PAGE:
ENGL3600W: Advanced Composition (49607)

King, Joshua

TR 11:10 AM

Park Hall 61


I. Introduction

FromSoftware knows how to write a sentence. In the Dark Souls and Bloodborne games, the player will see a single sentence more than probably any other: the simple declarative “You Died.” And given these games’ notorious difficulty, most players see that sentence a lot

But this two-word sentence expands into a kaleidoscope of internal meanings for different players at different moments: “[Haha] You Died [loser],” or “You Died [Again.],” or “You Died [to that monster? Really?!].” In fact, a turning point in my experience of the games--and the moment I stopped hating them--was when I managed to read the sentence only for what it was: a neutral acknowledgment without judgment or admonition. 

“You Died.” 

I did. 

Okay. Let’s try again.* 

Games rely on writing: the literal writing of code or instruction manuals, the informative and flavorful writing of stories and characters, and players’ critical writing about their experiences in reviews or recommendations. In fact, the whole ecosystem of games--their design, production, marketing, consumption, and critique--all rely on writing. In this course, we’re going to study and learn from all that writing.


II. Course Description

This is a course about writing. We’ll study writing processes, written style, rhetorical appeals, and advanced revision techniques. You’ll work on sustained pieces of writing across multiple drafts and receive regular feedback from me and your peers helping you develop your ideas, structures, and stylistic choices. You’ll learn new techniques for brainstorming, drafting, and proofreading, and you’ll find helpful resources on writing and the research process.

This is also a course about games. We’ll study writing and rhetoric through the lens of games and game design: after all, games’ player-centered interactivity can show us a lot about crafting our writing for specific audiences. And the iterative process of designing a game--making a prototype, testing it with players, adjusting it around players’ frustrations, then testing it again--is a lot like the writing process. In this class, you’ll study how games use writing and interactivity to engage their players, you’ll use game-inspired iteration and revision to produce a work of sustained research on a topic of your choosing, and you’ll prototype, test, and finalize a full game of your own.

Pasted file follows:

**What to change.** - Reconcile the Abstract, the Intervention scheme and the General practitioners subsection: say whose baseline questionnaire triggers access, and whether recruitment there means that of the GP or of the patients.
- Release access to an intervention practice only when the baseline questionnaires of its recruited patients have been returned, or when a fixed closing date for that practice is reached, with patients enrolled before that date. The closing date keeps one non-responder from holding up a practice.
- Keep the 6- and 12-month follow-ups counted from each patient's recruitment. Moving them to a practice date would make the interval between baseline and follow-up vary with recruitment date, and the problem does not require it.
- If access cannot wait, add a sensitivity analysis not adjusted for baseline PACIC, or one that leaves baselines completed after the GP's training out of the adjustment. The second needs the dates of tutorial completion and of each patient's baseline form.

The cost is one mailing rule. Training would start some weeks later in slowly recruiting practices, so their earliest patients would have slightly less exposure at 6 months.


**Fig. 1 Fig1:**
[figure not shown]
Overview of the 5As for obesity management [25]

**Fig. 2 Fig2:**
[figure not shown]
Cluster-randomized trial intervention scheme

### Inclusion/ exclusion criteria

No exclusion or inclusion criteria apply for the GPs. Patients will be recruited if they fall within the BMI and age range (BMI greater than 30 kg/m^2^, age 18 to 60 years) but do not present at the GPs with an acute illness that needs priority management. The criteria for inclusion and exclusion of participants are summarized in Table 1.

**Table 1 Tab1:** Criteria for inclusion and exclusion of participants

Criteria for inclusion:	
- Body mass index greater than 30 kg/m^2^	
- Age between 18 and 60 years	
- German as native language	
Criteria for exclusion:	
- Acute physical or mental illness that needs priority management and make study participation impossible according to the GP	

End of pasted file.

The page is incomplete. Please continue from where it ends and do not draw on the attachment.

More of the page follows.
III. What You’ll Do

Along the way, we’ll read texts on rhetoric like Richard Lanham’s Economics of Attention, texts on game design like Jesse Schell’s The Art of Game Design, and practical texts on writing and design drawn from textbooks and scholarly journals. And of course we’ll play games, watch streams, and study how game designers, streamers, and players create, perform, and transform these complex interactive texts.

This course counts toward the certificate program in Digital Humanities, and as such, we'll be using tools like Voyant to perform deep textual analysis, we'll study the cultural impacts of a variety of digital texts, and we'll collaborate to create our own interactive, user-aware digital projects.


IV. Footnote:

* Of course, we could write for many more pages about the comforting self-contradiction of the sentence “You Died.” We could write about the possibility that, by reading “You Died” over and over, I’m actually being reminded of my distance from any serious threat to my body. We could write about how the sentence entices me to continue playing, comfortably insulated from the painful awareness of real death. We could even write about how the sentence’s directness and brevity contrasts with the mannered opacity of much of the rest of the games’ scripts. There’s a lot to say about this sentence, is what I’m getting at here.


V. Sources

Image Source: https://www.digitaltrends.com/gaming/backlog-dark-souls/